Living with ADHD is a true struggle for the modern adult, especially when society demands self-disciple and productivity at all times. Due to impulsiveness, short attention span, and little self-control, a person with ADHD is often stigmatized by their peers, doesn’t fit in classical academic frameworks, and experiences job insecurity.
A lot of people who are perceived as “lazy” or “chaotic” are, in fact, dealing with a form of ADHD. Up to 60% of children diagnosed with ADHD grow up with difficulties in social interactions and self-control. In the U.S., 8.1% of adults are diagnosed with ADHD. This percentage is expected to rise in the future, as children and teenagers with symptoms will likely enter adulthood with them too.
Even though the numbers are scary, in reality, ADHD can be managed through in-person or online therapy. The most effective forms of treatment at the moment are medication and cognitive behavioral therapy. Let’s see how therapy for ADHD can help you benefit from having a divergent mind.
What Is ADHD?
ADHD is short for attention-deficit hyperactivity disorder, a neurological condition. It involves an unequal development of the brain lobes and imbalances in neurochemical production.
What does that actually mean?
Parts of the brain that are responsible for discipline, directed motivation, and auto control are less developed than the parts of the brain processing emotions, ideas, and senses. Plus, neurotransmitters that regulate mood, drive, and attention have lower levels in the brain of someone with ADHD than in a neurotypical one.
All of these result in 3 main concrete patterns that signal ADHD in children, teens, and adults:
Inattention – It appears as difficulties staying on a task for a given period of time, lack of organized effort, and problems sustaining focus even though the requirements are fully understood.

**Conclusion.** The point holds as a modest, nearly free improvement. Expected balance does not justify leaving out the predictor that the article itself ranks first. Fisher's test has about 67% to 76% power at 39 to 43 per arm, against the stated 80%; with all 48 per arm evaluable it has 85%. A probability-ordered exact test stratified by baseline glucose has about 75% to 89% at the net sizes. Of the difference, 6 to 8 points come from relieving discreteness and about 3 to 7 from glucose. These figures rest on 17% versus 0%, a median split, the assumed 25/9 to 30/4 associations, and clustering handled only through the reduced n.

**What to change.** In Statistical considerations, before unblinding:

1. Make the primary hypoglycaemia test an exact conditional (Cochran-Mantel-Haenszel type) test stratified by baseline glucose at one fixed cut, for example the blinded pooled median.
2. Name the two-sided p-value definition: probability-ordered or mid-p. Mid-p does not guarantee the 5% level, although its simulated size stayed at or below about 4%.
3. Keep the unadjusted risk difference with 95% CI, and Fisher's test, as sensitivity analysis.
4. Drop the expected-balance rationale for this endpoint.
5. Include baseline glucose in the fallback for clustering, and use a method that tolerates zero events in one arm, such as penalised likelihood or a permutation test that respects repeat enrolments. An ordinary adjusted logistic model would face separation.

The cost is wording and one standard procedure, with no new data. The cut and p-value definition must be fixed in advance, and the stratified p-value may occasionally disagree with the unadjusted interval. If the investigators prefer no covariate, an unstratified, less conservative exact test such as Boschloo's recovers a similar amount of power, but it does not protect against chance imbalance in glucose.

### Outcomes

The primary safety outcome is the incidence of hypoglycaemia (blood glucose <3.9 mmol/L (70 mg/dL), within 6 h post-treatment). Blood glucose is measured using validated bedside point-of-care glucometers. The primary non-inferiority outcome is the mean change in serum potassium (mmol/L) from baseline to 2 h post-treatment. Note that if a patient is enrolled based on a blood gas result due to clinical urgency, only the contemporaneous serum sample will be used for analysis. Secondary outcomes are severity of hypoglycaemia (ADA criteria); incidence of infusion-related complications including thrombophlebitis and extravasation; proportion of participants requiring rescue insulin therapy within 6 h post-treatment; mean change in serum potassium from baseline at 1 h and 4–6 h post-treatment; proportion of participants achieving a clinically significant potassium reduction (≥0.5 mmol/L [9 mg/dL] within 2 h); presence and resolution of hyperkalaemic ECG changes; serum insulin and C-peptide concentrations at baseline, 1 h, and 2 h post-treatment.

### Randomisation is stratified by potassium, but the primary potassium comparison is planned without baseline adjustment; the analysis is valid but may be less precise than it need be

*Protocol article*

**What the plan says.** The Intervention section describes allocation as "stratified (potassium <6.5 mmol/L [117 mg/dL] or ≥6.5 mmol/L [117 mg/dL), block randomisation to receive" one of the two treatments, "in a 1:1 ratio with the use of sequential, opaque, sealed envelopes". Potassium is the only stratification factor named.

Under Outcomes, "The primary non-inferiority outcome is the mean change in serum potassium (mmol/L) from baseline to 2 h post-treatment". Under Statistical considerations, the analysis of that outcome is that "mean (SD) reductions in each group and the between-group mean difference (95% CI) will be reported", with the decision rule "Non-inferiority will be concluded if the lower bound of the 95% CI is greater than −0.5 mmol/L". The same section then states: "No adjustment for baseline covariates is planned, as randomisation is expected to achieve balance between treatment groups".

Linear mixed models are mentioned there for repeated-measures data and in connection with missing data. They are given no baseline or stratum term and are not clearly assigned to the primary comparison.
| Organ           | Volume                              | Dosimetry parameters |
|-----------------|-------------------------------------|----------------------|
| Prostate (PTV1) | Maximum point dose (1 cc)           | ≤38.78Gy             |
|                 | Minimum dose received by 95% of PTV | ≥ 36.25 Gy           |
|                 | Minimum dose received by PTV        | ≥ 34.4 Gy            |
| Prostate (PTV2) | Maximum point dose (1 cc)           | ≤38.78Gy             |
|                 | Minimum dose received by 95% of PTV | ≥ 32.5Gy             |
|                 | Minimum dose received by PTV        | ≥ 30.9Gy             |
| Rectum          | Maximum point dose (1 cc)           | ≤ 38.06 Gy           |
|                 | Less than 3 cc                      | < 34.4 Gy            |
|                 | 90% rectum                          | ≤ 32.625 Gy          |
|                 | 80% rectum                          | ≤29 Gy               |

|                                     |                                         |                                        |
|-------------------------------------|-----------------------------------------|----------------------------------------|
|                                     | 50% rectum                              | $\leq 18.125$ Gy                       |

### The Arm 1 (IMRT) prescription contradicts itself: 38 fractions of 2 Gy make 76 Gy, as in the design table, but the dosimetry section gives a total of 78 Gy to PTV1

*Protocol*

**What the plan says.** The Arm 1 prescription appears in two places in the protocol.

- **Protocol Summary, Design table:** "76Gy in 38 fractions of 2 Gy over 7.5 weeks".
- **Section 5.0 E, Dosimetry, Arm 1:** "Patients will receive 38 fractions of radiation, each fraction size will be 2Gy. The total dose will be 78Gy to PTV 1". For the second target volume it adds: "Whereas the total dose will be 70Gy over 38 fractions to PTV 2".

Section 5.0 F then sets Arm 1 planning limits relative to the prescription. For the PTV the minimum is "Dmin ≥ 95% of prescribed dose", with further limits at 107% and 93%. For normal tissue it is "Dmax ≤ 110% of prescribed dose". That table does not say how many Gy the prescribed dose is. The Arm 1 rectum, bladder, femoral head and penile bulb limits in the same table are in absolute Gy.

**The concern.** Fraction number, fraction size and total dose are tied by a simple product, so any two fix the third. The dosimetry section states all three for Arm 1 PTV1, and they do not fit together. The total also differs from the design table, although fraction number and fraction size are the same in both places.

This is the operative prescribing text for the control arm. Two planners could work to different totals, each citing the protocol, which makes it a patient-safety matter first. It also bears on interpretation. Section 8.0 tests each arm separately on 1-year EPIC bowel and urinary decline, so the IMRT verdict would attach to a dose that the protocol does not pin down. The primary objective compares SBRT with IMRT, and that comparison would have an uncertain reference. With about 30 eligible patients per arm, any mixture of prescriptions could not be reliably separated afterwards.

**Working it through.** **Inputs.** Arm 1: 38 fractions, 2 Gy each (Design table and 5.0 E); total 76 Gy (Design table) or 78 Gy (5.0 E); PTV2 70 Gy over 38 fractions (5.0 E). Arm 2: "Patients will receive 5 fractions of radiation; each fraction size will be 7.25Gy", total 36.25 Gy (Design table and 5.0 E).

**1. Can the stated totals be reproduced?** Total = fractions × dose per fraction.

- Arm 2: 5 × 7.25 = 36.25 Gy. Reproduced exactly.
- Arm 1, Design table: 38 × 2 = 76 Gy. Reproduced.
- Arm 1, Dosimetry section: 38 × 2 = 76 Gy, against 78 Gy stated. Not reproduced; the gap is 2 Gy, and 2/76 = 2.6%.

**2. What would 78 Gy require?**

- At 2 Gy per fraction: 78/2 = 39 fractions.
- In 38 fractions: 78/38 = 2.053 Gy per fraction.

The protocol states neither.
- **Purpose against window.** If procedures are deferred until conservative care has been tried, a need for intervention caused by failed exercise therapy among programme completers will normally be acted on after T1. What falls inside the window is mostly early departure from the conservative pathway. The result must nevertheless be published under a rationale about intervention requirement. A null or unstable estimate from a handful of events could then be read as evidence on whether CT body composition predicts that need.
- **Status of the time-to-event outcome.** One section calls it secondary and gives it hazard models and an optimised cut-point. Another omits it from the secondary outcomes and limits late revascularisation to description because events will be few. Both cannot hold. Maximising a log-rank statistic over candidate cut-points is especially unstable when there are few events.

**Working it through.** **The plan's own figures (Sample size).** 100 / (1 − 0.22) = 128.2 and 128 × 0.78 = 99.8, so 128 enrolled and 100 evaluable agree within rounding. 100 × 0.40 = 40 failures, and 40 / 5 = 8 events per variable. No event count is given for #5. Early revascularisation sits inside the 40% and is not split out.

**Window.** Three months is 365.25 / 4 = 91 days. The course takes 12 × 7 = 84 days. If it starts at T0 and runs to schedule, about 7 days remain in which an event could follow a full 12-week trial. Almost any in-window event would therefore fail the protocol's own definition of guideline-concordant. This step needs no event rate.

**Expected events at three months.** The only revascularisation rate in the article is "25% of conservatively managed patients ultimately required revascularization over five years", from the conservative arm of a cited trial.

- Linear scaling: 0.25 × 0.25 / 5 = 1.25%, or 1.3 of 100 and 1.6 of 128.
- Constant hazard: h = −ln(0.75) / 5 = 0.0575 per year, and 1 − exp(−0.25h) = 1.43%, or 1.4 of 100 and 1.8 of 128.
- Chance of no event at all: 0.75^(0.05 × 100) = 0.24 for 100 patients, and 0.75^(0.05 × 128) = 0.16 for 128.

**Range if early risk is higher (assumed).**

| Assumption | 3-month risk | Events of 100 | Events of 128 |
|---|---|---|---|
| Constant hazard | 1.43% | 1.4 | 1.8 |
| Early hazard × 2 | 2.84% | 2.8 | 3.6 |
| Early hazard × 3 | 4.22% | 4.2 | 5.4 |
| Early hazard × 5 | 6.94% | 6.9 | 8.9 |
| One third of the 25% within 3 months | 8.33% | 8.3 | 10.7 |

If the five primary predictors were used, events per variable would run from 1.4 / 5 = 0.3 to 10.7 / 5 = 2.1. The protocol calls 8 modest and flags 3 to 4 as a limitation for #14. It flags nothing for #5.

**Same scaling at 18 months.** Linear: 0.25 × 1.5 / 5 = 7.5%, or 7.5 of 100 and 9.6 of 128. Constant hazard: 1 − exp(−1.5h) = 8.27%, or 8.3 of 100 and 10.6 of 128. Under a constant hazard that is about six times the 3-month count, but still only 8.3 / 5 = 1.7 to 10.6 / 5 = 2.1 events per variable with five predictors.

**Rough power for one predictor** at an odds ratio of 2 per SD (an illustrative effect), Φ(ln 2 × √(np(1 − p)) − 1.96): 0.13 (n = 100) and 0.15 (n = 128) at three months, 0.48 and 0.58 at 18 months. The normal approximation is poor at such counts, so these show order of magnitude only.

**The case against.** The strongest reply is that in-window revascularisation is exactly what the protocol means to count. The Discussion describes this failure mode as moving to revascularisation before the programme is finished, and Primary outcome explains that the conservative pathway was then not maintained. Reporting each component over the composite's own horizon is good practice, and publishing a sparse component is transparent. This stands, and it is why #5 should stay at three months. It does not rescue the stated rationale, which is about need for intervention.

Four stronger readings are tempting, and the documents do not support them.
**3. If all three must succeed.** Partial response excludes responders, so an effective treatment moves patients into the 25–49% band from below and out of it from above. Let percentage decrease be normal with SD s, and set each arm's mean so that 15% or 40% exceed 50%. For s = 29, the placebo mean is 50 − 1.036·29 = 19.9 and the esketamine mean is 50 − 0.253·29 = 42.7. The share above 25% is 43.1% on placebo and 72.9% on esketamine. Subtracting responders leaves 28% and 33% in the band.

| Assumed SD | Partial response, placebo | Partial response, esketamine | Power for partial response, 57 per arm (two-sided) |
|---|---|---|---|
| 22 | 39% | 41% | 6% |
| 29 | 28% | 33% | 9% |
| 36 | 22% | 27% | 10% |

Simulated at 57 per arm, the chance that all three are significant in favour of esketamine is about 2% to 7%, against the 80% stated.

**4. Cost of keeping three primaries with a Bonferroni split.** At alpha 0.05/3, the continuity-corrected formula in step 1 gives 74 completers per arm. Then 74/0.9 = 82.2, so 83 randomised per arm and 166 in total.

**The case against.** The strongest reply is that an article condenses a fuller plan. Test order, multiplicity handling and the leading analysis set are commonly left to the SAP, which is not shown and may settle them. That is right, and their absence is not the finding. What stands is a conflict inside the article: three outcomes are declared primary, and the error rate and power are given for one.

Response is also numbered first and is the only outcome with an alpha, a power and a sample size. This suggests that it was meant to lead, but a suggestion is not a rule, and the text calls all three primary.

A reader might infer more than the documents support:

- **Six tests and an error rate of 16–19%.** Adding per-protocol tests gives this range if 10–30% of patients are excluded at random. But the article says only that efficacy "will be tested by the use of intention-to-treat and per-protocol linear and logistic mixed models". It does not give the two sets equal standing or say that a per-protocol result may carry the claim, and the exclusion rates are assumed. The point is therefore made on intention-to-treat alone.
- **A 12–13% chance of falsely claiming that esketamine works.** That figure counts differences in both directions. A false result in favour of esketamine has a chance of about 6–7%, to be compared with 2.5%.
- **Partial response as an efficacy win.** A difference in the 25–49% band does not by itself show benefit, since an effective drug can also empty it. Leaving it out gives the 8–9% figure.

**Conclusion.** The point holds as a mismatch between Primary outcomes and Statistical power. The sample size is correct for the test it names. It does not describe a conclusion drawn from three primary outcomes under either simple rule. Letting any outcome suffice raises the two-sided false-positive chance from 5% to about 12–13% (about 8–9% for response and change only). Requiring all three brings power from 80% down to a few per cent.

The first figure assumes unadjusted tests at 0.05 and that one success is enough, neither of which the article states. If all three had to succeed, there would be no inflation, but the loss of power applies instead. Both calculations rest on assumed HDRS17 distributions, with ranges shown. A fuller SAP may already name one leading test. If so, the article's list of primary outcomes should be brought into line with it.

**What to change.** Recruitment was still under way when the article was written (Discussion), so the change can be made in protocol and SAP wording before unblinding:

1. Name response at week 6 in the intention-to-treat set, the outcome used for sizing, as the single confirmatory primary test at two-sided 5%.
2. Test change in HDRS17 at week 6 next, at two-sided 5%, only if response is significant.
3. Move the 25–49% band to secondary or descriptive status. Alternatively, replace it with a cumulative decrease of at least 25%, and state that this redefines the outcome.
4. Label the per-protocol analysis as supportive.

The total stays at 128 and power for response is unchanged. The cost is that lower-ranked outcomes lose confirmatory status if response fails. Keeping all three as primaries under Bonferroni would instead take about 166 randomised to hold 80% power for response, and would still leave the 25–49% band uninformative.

Hyperactivity – It shows up as a constant need for movement regardless of context and extreme restlessness, such as excessive tapping, talking, and fidgeting.
Impulsivity – It means acting without pre-consideration, difficulties with self-control, and fearlessness. It can manifest as a need for an instant reward, problems foreseeing long-term effects of their decisions, and difficulty in delaying gratification.
ADHD can be recognized as early as the age of three with attentive care, but it can be diagnosed at any point throughout life, usually due to academic or employment failure. Most parents arrive in a specialist’s office with concerns of autism, but specific tests can distinguish between the two.
The causes of ADHD are not yet known, but existing literature links it with genetics, certain brain injuries, premature birth, brain structure, and drug or substance abuse during pregnancy.
Signs and Symptoms of ADHD
ADHD develops with the natural growth of the brain and manifests differently for children, teenagers, and adults.
ADHD in childhood is signaled by long-lasting patterns of hyperactivity, inattention, and impulsivity, often linked with high sensitivity, low social skills, and anxiety. A child with a divergent brain will have difficulties completing homework and concentrating in class, will not be able to sit quietly, and will get frustrated easily by delayed gratification.